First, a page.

My take: Who moved my cheese?

Home Editorials My take: Who moved my cheese?

March 13/20, 2017: Volume 31, Issue 20

By Steven Feldman


There is a famous cheese store in my town. Well, famous to the people who live in the area or who used to live there. Now, what does cheese have to do with flooring? Absolutely nothing. And potentially everything. Retail is retail, and there are lessons to be learned wherever you seek them.

First, a little background. The Cheese Store opened in 1977. I’m sure many of you can identify being in business 40 years or longer. It was started by a man named Lou and is now run by his son. Second-generation ownership. Many of you can identify with that as well.

Back then it sold mostly cheese and nuts. Just like you once sold only carpet and vinyl. As time passed, The Cheese Store tried to diversify into other products such as oat bran bagels, fat-free cheeses and many specialty dietary products. Sort of like how you diversified over time into hardwood, ceramic tile and WPC.

The Cheese Store basically became a gourmet food store. In other words, selling things you could get somewhere else much less expensively. (No private labels like many of you have.) But they never changed their name, so the only people who bought these items were the people who were already in the store buying, yes, cheese. Sort of like how you have lost sales over the years because you didn’t evolve and only marketed yourself as Joe’s Carpet.

Then The Cheese Store hit the first of two home runs. It began selling naturally flavored varieties of iced coffee, and its popularity exploded. It became its most popular item. I’m sure that has happened to you over the years. Do I hear Stainmaster, anyone?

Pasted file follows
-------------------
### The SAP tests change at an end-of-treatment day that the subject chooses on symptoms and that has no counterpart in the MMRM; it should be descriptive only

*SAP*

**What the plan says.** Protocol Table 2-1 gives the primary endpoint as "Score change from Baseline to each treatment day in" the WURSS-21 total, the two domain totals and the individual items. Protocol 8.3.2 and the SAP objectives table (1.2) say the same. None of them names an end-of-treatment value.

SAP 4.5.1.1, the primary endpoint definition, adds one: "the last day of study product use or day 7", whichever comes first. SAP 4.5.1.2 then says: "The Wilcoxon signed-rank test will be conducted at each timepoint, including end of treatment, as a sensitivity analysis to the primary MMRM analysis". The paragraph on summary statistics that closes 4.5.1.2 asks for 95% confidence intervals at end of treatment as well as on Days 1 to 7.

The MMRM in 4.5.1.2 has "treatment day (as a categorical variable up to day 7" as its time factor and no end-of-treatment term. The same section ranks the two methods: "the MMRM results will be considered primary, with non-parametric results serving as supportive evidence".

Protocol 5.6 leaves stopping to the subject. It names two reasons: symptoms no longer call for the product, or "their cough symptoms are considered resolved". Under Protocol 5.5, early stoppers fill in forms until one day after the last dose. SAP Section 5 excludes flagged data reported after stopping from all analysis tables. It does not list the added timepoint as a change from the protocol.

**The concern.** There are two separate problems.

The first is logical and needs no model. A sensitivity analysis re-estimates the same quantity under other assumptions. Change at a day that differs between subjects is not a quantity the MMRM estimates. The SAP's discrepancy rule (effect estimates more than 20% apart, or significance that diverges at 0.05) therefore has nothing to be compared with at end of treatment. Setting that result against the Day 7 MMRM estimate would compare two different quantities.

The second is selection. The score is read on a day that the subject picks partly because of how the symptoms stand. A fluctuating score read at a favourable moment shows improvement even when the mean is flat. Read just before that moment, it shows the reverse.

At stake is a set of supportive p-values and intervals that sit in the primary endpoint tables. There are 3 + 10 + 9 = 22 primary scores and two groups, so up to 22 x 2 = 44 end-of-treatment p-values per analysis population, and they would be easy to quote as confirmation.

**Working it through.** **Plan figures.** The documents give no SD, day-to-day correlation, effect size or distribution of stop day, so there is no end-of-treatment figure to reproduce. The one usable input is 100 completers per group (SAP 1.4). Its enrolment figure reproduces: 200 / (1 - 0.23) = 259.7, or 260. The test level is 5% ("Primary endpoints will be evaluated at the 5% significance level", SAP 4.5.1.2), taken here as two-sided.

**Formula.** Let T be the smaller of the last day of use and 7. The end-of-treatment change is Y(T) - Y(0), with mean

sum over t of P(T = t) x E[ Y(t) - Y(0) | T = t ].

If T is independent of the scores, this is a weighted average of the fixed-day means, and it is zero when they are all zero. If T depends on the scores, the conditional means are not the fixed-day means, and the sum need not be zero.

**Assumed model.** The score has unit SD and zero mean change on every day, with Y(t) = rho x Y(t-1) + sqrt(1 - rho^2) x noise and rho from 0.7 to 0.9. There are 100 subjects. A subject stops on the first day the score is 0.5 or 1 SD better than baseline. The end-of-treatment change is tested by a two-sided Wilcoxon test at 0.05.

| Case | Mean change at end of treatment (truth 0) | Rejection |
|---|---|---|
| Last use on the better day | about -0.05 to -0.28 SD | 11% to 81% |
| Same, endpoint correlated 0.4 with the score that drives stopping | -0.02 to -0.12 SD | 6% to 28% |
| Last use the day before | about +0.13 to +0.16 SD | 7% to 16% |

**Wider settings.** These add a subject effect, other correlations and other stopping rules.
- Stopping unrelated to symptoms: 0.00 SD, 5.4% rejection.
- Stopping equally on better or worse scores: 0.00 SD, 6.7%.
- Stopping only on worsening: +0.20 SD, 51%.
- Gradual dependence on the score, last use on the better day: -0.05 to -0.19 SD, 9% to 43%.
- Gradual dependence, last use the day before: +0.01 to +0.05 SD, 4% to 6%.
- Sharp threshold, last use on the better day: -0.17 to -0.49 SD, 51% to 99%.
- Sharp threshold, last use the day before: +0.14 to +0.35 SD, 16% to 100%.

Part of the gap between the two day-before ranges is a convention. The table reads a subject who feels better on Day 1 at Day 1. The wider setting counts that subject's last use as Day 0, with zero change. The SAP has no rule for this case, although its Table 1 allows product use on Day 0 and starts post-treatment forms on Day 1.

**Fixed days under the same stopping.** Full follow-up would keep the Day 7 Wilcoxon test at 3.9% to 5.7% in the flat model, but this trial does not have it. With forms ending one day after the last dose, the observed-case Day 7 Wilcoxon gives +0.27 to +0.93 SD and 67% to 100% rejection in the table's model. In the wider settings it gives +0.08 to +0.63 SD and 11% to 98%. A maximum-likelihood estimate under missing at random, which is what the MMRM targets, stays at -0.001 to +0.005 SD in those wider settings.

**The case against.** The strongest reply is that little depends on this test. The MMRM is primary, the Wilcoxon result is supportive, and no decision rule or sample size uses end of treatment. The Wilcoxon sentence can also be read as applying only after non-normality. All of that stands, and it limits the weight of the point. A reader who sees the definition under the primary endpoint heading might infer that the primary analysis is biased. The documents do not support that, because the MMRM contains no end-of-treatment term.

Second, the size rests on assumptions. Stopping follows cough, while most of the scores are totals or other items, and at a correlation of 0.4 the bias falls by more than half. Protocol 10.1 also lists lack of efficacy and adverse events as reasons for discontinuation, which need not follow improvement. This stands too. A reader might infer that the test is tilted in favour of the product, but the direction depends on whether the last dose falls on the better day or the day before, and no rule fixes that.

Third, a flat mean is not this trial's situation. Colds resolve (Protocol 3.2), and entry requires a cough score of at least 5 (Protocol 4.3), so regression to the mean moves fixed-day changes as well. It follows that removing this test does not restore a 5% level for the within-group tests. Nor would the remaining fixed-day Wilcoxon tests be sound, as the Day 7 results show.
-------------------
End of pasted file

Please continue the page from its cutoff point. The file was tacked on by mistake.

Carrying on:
Its second home run was a product called hoop cheese. It was marketed as being low in fat, carbs, salt, etc. In essence, it was a dry cottage cheese. When you were a child your grandmother called it pot cheese. But no one buys pot cheese. Just like no one would ever order Patagonian toothfish in a restaurant, but Chilean Sea Bass is ordered as the day is long.

The hoop cheese was served in a plastic bowl. You could have it with raw vegetables, craisins, chick peas, you name it. There were all kinds of seasonings from red pepper flakes to a salt/pepper concoction. There was actually a hoop cheese bar.

The hoop cheese became the store’s go-to product. After all, who drinks iced coffee in the winter months? People crossed multiple town lines to get their hoop cheese. They’d come from far and wide. The Cheese Store was selling 600 pounds of hoop cheese a week.

And then it all came to a screeching halt.

The company that was supplying the hoop cheese was purchased by a conglomerate. The manual labor that went into processing this hoop cheese was replaced by mechanical labor. And the hoop cheese wasn’t so delicious any more. So people stopped buying the hoop cheese. Not only that, they stopped coming to The Cheese Store for the things they bought before there was such a thing as hoop cheese. Worse, they started telling their friends about the bad hoop cheese. Sort of like when your customer is dissatisfied and tells 10 friends and so on. Remember: It can take 30 years to build a reputation but only 30 seconds to destroy it.

The Cheese Store tried to find a new supplier. There were none. They tried mixing cottage cheese and farmer cheese. You know what you get when you mix cottage cheese and farmer cheese? I don’t know but it doesn’t taste so well.

The business suffered because a go-to product fell by the wayside. You all have your go-to products, too. One day a problem could arise with the product or manufacturer that can change the landscape forever. Be prepared for this. Have a contingency plan. Diversify. Because you never know when your cheese will go bad.

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